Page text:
How about amps?
I’m using a reissue Marshall JTM 45 head on top of a pair of 2x12 closed-back Marshall cabs. That, with the goldtop Les Paul, is a pretty great sound.
How about effects?
Tell us something about Paul McCartney we’d be surprised to know.
He’s a really sweet, regular guy that’s not too far from the Beatle we’ve all come to know since we were kids. He really lives and breathes music. He is music. He walks around whistling a song. He’s always being creative, and he’s always being productive.
Okay, let’s move on to your own solo material. What was the inspiration for your latest album, This Way Up?
My first record, Mondo Magneto, came out in 2006. It was a combination of four or five newer songs and five or six older songs that had been reworked. They had new lyrics or a new bridge, and sometimes a new title. The other ones were brand new, just written in that moment. The newer songs were somewhat cathartic for me. I was writing about some of the things that I was going through, which were sort of internal personal things, even though they didn’t come out like confessionals or like reality-series lyrics. [Laughs.] They weren’t soap opera, but they were a little bit personal. With This Way Up, I’d decided we’ve all had a tough time of it in this world lately. The economy is down and the war has taken a toll. What we really need right now is an escape vehicle and something fun to take us out of all of this. So that’s the inspiration behind This Way Up—I wanted to do something more fun.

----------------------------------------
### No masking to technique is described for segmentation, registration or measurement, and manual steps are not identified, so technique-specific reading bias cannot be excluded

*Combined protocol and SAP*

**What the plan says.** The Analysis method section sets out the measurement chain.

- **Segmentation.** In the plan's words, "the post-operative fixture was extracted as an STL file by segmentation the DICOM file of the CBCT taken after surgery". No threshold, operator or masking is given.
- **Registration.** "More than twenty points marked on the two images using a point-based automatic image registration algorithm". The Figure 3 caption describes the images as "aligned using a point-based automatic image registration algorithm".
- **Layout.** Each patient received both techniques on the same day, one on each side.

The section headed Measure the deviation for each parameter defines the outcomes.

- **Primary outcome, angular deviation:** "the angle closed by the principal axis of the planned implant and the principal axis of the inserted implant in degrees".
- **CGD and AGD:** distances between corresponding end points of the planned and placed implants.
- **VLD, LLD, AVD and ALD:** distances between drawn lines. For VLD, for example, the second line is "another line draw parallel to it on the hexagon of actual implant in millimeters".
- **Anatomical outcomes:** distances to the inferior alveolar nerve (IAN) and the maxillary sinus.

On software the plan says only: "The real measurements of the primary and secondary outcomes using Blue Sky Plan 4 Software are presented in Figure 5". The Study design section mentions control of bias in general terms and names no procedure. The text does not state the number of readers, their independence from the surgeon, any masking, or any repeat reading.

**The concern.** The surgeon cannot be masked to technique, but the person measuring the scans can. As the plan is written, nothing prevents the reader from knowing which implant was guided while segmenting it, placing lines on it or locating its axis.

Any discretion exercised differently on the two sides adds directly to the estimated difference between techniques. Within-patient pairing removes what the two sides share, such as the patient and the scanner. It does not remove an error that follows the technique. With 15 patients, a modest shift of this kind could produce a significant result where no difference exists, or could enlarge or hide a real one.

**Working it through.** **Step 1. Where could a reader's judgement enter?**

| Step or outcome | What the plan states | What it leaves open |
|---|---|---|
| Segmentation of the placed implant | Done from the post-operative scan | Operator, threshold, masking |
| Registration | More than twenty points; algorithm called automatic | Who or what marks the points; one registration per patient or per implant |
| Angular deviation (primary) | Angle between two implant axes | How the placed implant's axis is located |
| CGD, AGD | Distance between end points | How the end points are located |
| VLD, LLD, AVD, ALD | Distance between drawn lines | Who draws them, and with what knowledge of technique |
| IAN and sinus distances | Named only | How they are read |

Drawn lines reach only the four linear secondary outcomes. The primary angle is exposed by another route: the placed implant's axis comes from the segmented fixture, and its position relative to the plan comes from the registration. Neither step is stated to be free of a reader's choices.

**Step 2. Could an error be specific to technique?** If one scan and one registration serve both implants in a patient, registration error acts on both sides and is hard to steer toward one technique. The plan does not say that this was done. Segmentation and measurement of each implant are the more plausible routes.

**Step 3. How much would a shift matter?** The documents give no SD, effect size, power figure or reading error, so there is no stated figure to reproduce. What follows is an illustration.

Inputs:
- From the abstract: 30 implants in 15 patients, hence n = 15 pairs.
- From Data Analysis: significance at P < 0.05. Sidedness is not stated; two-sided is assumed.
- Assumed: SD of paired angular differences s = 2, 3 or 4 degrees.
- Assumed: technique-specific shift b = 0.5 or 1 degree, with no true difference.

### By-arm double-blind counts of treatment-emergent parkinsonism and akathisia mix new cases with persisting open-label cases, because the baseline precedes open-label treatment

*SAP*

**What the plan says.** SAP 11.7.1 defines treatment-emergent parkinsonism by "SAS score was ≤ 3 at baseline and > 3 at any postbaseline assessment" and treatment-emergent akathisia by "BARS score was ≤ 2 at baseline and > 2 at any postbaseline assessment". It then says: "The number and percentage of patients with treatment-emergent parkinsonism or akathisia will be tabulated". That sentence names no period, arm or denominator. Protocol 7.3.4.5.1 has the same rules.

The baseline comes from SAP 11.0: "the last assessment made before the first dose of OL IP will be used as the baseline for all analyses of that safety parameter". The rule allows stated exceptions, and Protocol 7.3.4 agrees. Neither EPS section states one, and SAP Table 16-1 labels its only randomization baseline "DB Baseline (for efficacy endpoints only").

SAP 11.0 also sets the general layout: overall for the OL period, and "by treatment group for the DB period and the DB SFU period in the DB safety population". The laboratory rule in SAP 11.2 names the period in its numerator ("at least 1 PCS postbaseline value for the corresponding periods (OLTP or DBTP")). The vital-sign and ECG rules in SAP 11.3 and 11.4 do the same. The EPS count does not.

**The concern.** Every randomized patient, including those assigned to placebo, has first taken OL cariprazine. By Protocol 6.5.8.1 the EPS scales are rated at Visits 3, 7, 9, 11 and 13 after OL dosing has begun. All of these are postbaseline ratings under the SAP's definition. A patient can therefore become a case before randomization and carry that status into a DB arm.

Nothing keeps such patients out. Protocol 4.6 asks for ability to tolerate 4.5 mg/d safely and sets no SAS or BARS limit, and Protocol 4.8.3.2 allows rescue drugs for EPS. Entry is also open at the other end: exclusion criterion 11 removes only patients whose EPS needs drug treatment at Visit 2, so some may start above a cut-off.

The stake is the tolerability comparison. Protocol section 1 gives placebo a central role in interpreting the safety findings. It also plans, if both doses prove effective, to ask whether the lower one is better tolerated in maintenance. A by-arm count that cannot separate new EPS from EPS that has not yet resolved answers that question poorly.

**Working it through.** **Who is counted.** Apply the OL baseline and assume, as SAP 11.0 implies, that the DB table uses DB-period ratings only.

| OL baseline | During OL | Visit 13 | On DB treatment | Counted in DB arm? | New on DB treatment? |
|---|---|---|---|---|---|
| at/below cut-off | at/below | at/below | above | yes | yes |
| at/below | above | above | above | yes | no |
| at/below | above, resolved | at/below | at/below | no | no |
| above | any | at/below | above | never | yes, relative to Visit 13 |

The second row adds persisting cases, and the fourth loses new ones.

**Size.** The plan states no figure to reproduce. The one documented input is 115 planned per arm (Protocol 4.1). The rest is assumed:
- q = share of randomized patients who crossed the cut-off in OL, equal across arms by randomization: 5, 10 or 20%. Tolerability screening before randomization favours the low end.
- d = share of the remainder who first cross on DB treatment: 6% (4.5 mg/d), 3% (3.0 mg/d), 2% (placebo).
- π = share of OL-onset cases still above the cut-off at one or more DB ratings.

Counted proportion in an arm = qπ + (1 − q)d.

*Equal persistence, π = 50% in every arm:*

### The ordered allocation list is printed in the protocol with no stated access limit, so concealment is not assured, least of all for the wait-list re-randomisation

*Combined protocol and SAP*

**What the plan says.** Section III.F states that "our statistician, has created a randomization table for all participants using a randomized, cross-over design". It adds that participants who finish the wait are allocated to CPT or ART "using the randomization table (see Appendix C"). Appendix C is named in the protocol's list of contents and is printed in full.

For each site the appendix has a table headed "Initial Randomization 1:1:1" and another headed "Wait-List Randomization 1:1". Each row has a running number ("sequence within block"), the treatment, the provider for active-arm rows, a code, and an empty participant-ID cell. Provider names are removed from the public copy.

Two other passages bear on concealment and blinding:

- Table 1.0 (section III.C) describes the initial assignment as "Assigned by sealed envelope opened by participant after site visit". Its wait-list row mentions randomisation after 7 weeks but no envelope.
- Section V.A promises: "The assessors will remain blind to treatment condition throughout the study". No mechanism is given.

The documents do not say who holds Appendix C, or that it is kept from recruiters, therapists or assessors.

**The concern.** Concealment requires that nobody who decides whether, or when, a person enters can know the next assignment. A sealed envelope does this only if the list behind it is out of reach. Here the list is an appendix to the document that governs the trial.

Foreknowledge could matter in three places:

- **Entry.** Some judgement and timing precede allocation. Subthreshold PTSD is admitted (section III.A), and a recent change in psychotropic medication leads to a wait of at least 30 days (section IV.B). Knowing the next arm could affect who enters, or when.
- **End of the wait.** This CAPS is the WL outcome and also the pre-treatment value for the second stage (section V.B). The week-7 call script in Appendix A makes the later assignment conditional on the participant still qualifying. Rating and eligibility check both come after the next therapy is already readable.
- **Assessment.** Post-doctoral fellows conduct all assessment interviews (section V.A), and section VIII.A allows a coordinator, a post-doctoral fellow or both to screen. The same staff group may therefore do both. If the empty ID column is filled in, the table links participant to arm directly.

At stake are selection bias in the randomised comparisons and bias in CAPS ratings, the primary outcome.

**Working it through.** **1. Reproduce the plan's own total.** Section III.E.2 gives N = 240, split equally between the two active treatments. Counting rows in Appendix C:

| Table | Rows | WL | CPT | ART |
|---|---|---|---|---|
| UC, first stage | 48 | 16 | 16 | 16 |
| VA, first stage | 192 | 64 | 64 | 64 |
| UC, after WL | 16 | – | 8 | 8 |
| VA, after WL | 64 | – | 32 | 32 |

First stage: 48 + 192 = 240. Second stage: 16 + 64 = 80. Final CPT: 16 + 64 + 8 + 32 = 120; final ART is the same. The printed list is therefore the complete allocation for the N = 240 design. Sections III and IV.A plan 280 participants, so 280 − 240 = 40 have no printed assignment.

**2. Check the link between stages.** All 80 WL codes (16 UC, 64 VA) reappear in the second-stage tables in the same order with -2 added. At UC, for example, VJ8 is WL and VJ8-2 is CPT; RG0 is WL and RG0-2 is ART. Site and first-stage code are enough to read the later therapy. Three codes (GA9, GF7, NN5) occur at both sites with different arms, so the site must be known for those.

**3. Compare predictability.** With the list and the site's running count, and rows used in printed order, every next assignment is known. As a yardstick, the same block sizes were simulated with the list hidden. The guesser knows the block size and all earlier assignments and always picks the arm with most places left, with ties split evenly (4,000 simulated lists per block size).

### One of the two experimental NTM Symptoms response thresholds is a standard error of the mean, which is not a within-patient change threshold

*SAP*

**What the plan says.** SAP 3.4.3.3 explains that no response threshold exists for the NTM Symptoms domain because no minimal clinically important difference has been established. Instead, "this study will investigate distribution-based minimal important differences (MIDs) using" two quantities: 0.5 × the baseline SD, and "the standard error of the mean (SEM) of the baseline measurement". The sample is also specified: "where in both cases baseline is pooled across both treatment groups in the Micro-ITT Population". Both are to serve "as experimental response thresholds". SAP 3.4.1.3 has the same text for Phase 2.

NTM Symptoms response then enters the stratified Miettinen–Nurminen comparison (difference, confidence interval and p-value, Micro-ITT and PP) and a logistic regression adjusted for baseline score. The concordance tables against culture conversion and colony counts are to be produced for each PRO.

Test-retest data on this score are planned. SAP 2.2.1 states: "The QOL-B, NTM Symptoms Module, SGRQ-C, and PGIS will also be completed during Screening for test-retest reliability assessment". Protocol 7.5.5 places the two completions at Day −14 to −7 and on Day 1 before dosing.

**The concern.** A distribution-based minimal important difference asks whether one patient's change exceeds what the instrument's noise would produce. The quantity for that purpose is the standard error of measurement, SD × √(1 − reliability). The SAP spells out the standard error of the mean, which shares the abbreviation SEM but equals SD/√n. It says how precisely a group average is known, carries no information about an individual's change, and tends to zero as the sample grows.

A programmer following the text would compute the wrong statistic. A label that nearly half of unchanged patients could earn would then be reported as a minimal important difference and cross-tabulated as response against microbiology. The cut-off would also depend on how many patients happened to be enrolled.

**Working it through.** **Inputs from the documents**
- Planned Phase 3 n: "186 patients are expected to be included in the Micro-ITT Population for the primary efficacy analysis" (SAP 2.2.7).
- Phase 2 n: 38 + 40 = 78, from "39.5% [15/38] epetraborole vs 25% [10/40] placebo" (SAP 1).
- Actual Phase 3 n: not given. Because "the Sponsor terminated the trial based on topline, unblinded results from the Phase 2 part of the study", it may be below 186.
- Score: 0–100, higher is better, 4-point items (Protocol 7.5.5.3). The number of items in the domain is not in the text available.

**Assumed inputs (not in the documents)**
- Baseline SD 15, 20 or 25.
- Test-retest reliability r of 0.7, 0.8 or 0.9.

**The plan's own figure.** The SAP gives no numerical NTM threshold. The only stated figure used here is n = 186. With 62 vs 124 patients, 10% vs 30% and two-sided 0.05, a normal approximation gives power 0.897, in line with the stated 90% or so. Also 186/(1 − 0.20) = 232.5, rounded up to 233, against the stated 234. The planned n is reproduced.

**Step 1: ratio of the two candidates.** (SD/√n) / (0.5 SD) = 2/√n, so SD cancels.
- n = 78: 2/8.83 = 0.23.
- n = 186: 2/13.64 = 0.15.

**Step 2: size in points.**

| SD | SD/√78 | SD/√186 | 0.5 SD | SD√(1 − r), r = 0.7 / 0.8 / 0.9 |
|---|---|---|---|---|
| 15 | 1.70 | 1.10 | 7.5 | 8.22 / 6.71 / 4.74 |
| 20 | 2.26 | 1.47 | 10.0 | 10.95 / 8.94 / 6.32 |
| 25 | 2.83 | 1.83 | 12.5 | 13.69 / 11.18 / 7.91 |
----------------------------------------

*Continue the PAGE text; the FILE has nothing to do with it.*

Something to take us up and away from all the depressing aspects of the recession.
Yeah. All the negativism about a downturn. A lot of it is just stuff the media seems to feed on that doesn’t help a thing. It just continues to sell newspapers and magazines and attract people to websites. So they write about the problem and they make the problem bigger. So I thought, “Hey everybody, let’s lift up our chins, quit looking down at our laptops and our cell phones. Look up to the sky and get out of that.”
The record has a sunny, power-pop feel. Is this style of music closest to your heart, or is this part of a larger palette of influences?
When I write music these days, it’s very much what you hear on This Way Up. It’s more on the rock and power-pop/modern rock side, through a classic-rock window that’s somewhat rooted in American blues and R&B. Deep in there, there’s swing and soul that I was raised on as a little kid, but it all comes through a guitar-attack approach with modern-rock lyrics. That’s what I feel when I write and play guitar.
What guitars did you use on the record?